Finally, these potent substances were also employed to attract specific deities or their spiritual familiars into the bodies of the initiated. To accomplish such goals, small cuts were made on the crown of the devotee’s head and special herbs were then applied to “activate” the vital essence of the god. Small tufts of hair (osu) mark the location of these magical devices.
During 2 days we will learn about ‘Kolo’, meet the last tattooed generation and the last tattoo master of Ije community.
Accommodation in: tents. FB (Full Board).
Breakfast. Drive to Dassa. Meet Yoruba King at the palace, learn about Yoruba mythology. Accommodation in: Auberge de Dassa Hotel. BB.
Breakfast. Long drive to northern Benin. Stop in villages and markets along the way. Reach Taneka tribal region. In this area, facial and body scarification is still alive. Meet the local chief and the Animistic priests and learn about scarification techniques in the area. Accommodation in: Taneka Guesthouse or similar. FB.
Days 6, 7 and 8: TANEKA – KOUANDE
Drive to Kouande Kingdom to meet the Fula (Borgu) nomadic tribe.
The Sahel is the ecoregion or transitionary climatic zone located between the Sahara desert in the north and the savanna grasslands to the south. It stretches across the African continent from the country of Senegal eastward to the Red Sea.
One of the largest tribal groups that inhabitant the western Sahel region (from Senegal to Chad) are the Fulani, who are variously known as the Peul, Fula, Fulbe, or Felaata. These nomadic herders are gradually on the move throughout the year, searching for new pasture and water sources for their vast herds of cattle. Some groups have become more sedentary and have settled down in villages or towns where they practice agriculture, engage in market commerce, and have become devout Muslims.
Perhaps one of the most heavily tattooed of all Fulani groups are the Wodaabe. In the 19th century, these nomads fled Nigeria to avoid the pressures of British colonial rulers and Muslim chiefs and migrated north to the plains and savannas of Niger where they roam a vast territory that extends across several international boundary lines. As one elder reported, “Here we are free to follow our traditions. We have room to move with our animals when and where we please.”  
In the Fulfilde language spoken by all Fulani tribes, Wodaabe means “people of the taboo.” This moniker is appropriate because the Wodaabe are governed by a series of customary laws and behaviors passed down by their ancestors that emphasize humbleness and modesty, patience and fortitude, hospitality and physical beauty. Men also seek to repel bad luck through the use of many forms of talismans worn in pouches or placed in their turbans. Powdered tree bark, seeds, and leaves are believed to ward off evil words, enemies, or attract women and it is not surprising that throughout West Africa the Wodaabe are famous for their knowledge of maagani, secret cures both real and magical.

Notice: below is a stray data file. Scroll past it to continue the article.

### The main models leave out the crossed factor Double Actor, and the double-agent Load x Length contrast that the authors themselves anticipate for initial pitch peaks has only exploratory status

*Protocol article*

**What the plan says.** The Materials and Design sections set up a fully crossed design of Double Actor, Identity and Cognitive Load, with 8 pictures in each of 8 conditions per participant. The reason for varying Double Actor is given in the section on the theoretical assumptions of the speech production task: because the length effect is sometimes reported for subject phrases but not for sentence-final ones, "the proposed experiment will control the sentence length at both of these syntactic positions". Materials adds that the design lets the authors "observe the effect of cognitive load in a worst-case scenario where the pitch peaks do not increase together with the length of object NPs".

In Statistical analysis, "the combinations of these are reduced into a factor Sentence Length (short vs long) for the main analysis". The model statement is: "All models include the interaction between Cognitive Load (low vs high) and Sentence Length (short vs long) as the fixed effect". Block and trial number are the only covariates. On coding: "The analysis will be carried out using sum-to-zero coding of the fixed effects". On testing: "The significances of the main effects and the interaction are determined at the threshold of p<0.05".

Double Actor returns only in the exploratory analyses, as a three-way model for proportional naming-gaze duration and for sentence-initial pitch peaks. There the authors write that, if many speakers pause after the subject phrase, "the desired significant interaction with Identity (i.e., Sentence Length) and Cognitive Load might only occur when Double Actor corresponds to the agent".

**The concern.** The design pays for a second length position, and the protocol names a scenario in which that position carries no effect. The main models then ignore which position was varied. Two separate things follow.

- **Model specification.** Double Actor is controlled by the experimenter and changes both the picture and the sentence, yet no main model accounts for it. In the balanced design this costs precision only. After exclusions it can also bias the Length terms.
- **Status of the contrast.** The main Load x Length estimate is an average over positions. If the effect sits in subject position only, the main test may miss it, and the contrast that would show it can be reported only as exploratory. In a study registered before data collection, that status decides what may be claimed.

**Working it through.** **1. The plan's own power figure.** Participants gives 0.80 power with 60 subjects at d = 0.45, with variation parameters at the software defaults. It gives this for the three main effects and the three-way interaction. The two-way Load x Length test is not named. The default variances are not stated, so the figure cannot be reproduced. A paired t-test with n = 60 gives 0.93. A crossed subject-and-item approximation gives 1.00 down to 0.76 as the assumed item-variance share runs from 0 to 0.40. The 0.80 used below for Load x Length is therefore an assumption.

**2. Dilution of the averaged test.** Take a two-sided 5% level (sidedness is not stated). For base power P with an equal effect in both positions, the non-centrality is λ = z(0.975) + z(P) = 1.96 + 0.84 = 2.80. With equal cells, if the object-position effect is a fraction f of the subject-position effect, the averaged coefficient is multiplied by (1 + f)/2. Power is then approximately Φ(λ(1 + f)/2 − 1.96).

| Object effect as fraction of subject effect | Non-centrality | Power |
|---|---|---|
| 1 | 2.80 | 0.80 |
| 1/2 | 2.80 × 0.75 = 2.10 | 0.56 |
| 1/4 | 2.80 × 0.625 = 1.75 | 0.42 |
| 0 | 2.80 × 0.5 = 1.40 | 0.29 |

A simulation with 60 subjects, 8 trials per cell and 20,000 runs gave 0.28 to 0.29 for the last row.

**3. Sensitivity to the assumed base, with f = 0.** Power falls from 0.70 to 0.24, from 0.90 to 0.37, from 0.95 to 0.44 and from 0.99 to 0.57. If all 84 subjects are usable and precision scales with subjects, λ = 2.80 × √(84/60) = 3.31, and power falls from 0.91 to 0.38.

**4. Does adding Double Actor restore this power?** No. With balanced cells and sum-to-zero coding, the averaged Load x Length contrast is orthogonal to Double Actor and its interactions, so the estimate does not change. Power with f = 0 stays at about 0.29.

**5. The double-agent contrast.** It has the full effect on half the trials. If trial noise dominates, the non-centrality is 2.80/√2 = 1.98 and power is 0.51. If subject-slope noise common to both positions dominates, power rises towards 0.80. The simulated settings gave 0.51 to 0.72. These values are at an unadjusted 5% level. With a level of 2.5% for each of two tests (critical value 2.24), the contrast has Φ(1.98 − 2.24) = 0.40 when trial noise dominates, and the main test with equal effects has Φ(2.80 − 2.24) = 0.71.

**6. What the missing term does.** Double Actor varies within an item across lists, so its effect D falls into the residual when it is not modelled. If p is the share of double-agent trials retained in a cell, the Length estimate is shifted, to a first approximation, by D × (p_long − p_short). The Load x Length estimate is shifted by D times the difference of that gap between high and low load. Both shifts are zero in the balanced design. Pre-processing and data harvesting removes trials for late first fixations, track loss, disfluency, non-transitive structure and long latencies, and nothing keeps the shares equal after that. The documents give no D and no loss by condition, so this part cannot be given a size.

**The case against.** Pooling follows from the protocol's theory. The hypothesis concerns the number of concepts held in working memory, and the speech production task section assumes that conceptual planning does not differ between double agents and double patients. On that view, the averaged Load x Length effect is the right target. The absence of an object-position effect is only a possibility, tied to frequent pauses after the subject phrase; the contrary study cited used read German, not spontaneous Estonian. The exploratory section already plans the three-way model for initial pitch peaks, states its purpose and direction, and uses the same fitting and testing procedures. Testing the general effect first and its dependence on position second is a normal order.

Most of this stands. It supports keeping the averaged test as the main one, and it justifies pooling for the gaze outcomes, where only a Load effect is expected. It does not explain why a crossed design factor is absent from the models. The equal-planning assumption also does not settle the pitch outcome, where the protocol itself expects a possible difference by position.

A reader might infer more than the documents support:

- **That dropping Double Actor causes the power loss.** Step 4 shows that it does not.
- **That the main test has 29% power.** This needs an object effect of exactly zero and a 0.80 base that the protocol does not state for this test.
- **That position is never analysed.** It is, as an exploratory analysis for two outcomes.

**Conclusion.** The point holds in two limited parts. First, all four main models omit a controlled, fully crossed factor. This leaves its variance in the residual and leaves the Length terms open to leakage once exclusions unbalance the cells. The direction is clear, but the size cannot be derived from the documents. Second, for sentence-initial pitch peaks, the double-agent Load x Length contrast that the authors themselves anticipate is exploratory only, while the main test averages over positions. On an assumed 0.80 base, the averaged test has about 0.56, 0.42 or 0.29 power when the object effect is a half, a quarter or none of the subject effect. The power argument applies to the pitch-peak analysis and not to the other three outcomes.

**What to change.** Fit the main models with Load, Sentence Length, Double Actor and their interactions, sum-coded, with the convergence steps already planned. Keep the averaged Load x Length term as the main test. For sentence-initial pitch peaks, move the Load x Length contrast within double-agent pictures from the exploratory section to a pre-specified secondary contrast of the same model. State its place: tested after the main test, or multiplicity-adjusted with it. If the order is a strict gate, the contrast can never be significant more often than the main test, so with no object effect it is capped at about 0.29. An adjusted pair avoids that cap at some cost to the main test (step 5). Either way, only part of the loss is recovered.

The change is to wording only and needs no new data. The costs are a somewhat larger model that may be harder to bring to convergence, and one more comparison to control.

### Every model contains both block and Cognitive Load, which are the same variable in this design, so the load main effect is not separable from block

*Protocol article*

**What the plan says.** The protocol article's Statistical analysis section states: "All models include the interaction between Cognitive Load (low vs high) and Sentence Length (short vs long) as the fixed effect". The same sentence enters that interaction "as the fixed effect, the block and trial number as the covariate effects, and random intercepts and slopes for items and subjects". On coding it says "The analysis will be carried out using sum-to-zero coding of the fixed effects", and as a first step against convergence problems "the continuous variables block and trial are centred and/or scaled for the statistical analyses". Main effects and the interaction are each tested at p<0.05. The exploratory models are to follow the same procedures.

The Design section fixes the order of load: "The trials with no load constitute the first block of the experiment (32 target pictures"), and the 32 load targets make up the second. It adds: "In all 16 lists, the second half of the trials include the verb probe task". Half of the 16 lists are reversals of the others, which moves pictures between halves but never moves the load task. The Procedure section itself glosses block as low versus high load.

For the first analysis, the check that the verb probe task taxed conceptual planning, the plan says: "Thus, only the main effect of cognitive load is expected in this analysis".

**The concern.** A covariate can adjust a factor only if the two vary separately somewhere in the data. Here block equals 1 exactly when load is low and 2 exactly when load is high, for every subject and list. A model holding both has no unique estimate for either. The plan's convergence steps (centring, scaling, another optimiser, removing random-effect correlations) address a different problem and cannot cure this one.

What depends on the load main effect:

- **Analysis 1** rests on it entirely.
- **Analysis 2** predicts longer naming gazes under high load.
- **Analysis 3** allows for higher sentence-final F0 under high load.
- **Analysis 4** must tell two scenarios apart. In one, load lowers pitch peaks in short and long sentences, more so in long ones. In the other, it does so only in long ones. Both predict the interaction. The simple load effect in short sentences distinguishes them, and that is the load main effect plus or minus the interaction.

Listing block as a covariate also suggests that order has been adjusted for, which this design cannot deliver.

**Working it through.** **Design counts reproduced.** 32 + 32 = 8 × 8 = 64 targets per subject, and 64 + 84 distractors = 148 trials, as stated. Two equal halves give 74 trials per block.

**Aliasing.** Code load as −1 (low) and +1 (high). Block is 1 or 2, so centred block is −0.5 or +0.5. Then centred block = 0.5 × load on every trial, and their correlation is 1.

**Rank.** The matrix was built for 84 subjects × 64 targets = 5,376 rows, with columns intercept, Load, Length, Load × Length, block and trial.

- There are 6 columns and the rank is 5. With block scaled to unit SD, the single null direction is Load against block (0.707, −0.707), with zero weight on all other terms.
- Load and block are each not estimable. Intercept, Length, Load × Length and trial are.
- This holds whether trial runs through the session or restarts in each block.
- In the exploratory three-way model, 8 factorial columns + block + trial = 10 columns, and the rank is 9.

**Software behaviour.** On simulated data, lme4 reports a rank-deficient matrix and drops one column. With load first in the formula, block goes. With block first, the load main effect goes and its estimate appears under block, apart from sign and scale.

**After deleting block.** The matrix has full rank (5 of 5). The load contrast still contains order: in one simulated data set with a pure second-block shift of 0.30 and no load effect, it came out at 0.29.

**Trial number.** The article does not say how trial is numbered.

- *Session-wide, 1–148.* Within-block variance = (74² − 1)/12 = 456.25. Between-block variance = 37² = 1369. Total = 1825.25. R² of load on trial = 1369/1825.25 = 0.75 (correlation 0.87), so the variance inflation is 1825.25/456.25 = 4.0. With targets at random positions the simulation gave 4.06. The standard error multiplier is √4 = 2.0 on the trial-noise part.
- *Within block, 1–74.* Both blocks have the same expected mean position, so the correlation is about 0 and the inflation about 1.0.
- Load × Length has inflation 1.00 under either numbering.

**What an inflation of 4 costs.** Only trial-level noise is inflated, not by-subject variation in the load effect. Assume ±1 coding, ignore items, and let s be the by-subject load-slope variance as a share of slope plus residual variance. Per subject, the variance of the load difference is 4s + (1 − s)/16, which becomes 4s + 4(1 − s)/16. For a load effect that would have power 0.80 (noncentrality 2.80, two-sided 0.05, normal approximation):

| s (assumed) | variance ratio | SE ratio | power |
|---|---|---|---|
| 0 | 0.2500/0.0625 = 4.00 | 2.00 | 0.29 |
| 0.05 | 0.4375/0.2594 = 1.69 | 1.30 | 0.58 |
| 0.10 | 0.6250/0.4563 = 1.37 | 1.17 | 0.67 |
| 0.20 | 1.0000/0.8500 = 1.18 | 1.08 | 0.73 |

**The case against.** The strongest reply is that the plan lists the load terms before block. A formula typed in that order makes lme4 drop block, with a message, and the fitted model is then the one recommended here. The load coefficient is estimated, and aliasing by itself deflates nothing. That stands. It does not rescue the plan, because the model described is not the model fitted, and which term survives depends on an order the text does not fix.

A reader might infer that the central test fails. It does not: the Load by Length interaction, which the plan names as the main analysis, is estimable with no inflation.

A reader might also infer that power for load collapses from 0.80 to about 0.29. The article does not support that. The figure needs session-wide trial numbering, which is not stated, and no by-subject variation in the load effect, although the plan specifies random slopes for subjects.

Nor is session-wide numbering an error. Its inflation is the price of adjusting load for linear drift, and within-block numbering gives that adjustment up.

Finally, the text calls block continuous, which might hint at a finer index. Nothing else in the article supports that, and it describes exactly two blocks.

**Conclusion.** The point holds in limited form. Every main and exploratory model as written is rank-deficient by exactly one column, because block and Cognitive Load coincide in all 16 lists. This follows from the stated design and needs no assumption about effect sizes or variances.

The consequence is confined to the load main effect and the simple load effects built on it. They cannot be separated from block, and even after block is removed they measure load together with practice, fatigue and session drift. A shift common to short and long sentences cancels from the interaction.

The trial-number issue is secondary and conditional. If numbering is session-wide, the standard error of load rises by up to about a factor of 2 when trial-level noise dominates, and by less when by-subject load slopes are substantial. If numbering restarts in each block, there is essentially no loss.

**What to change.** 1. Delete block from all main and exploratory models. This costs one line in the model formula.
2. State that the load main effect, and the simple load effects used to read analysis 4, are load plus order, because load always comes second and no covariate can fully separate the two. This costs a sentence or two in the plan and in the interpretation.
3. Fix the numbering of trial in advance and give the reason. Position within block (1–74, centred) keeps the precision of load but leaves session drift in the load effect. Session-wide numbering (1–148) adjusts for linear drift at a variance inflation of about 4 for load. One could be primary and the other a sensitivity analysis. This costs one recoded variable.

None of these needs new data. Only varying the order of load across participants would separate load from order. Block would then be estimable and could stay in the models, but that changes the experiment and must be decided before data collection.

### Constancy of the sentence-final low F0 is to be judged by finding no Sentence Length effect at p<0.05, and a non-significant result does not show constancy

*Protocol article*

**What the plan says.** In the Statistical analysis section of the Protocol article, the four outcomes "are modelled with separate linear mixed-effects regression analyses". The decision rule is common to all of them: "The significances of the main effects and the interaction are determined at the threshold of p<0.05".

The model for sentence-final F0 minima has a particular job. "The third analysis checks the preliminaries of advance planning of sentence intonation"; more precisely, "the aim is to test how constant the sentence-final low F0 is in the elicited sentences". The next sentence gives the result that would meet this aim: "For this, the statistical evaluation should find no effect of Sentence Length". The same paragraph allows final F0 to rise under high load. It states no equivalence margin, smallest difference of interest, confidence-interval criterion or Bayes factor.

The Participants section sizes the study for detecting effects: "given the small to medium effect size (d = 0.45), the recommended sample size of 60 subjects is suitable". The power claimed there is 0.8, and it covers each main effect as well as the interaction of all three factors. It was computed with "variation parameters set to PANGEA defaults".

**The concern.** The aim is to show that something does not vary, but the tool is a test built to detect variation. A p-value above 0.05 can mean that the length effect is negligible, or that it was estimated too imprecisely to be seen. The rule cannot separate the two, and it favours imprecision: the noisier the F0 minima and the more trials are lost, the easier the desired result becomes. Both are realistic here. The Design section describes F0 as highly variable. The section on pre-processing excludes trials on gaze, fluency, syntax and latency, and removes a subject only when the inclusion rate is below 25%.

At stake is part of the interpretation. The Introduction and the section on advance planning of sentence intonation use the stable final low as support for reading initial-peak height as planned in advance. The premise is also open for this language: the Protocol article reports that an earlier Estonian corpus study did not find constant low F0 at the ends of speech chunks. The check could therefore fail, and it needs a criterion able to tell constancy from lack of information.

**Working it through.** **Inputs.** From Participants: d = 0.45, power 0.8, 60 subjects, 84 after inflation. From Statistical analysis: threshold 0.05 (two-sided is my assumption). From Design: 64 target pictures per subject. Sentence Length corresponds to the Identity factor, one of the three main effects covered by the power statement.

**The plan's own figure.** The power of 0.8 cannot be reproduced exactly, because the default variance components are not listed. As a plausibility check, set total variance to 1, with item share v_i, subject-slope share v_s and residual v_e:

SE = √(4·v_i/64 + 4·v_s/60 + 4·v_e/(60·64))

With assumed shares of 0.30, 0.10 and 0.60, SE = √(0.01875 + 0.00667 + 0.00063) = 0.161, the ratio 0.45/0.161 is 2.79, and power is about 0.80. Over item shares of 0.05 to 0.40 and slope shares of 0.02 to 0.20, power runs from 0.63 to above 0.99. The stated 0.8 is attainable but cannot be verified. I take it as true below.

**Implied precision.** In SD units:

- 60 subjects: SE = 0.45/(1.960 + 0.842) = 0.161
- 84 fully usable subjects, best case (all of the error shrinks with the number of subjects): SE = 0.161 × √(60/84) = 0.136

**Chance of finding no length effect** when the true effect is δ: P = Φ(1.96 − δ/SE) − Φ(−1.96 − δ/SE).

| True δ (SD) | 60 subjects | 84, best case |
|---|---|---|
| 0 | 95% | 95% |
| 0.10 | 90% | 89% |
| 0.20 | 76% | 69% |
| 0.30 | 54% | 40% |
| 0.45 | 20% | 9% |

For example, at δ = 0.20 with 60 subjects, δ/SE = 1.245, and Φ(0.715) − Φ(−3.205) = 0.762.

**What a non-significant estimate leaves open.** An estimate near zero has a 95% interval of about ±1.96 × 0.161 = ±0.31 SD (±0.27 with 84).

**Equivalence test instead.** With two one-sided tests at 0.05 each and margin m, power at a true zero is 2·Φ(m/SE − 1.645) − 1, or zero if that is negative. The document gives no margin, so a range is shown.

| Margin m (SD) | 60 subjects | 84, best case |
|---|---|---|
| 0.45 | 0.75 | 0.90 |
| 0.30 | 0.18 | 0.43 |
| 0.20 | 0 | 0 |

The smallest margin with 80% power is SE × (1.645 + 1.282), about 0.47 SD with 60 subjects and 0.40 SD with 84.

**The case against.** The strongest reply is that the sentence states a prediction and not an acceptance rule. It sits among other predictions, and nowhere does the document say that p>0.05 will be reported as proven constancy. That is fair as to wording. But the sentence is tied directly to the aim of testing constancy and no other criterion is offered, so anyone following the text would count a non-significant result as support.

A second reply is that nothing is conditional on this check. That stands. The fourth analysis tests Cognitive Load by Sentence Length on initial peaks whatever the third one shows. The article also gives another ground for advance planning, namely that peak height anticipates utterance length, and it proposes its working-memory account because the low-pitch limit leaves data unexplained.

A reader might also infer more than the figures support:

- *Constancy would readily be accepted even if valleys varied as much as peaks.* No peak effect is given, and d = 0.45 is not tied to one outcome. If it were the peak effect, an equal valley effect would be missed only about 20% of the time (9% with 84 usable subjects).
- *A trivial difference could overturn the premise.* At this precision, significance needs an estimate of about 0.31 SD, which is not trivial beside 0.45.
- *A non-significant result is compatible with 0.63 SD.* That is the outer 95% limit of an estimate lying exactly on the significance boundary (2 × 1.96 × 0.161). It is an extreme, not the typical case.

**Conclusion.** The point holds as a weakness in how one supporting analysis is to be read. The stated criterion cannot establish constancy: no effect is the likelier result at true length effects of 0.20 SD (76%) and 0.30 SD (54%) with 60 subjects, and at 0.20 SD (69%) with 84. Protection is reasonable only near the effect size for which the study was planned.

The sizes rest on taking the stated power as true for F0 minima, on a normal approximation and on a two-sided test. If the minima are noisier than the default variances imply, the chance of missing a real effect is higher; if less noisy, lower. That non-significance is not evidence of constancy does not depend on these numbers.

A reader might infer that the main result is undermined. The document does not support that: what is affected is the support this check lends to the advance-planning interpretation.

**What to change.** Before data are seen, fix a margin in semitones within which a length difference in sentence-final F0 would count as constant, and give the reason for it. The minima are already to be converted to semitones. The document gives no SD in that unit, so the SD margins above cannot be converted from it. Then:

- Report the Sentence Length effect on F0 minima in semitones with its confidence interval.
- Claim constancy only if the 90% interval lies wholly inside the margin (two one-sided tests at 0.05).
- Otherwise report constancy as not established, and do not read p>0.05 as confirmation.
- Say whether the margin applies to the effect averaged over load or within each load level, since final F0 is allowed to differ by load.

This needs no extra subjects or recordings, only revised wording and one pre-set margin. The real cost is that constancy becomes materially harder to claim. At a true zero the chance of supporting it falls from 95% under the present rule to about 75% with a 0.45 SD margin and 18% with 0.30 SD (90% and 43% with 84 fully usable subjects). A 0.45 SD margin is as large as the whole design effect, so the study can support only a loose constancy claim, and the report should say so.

Wodaabe tattoos also reflect this magic because many symbols are associated with fertility or are employed as charms (toggu) to increase a man’s or woman’s beauty. Other marks are believed to hold medicinal cures.
I myself have encountered “magical” tattooing among the Peul in northern Benin. In a Bétamarribé and Waama village on the outskirts of Natitingou, I met Yaseku and his son Umaru – both Muslims – who dwell here during the rainy season. Umaru told me that he received his facial markings when he was eighteen years old. The Peul call tattooing tchouti and a series of facial markings cost 500 Francs or roughly $1.00. Peul tattoo artists can be male or female and the motifs were pricked in with a sooty pigment. Umaru said that the Peul tattoo for beauty which is not surprising because these distinctive people wear bright dress, much jewelry, and even facial makeup.

As noted, the Fulani are famous throughout West Africa because they are nomadic cattle herders who cover great distances in the dry season in search of water for their herds. Perhaps this is why Peul men are intricately tattooed so they might impress those women they meet during their long journeys through Benin, Burkina Faso, and Niger. However, Yaseku noted quietly that he believed his tattoos also protected him from evil spirits (jinn) lurking in the landscape.
The aesthetics of Fulani tattoos vary from subtribe to subtribe. In Mali, women’s tattooing resembles the bold and dark mouth tattoos of the Ainu of Japan and completely surround and cover the lips in a circular pattern. According to my friend Michael Laukien (aka Travelin’ Mick), Fulani markings are called socou-gol and are pricked into the lips with needles by a throdi or female tattooist. Traditionally, only the lower lip and gum were tattooed with a pigment of charcoal mixed with shea butter when a girl reached puberty. After she had become marriageable, her upper lip was incised but today these practices have been largely abandoned and young women have their entire mouths tattooed before wedlock.
Wodaabe women also wear a similar tattoo on the sides of the mouth, but it is cut into the skin with a razor and resembles a more textured type of scar tattoo.
During 3 days we will learn about this last nomadic culture and their beautiful tattoos.
Breakfast. Accommodation in: tents. FB (Full Board).

Breakfast. Farewell from Fulani Borgu people and drive to Parakou. Accommodation in: Grillardin Hotel. BB.
Breakfast. Drive south towards Cotonou. Accommodation in: Hotel du Lac or similar. BB.
Breakfast. Transfer to airport.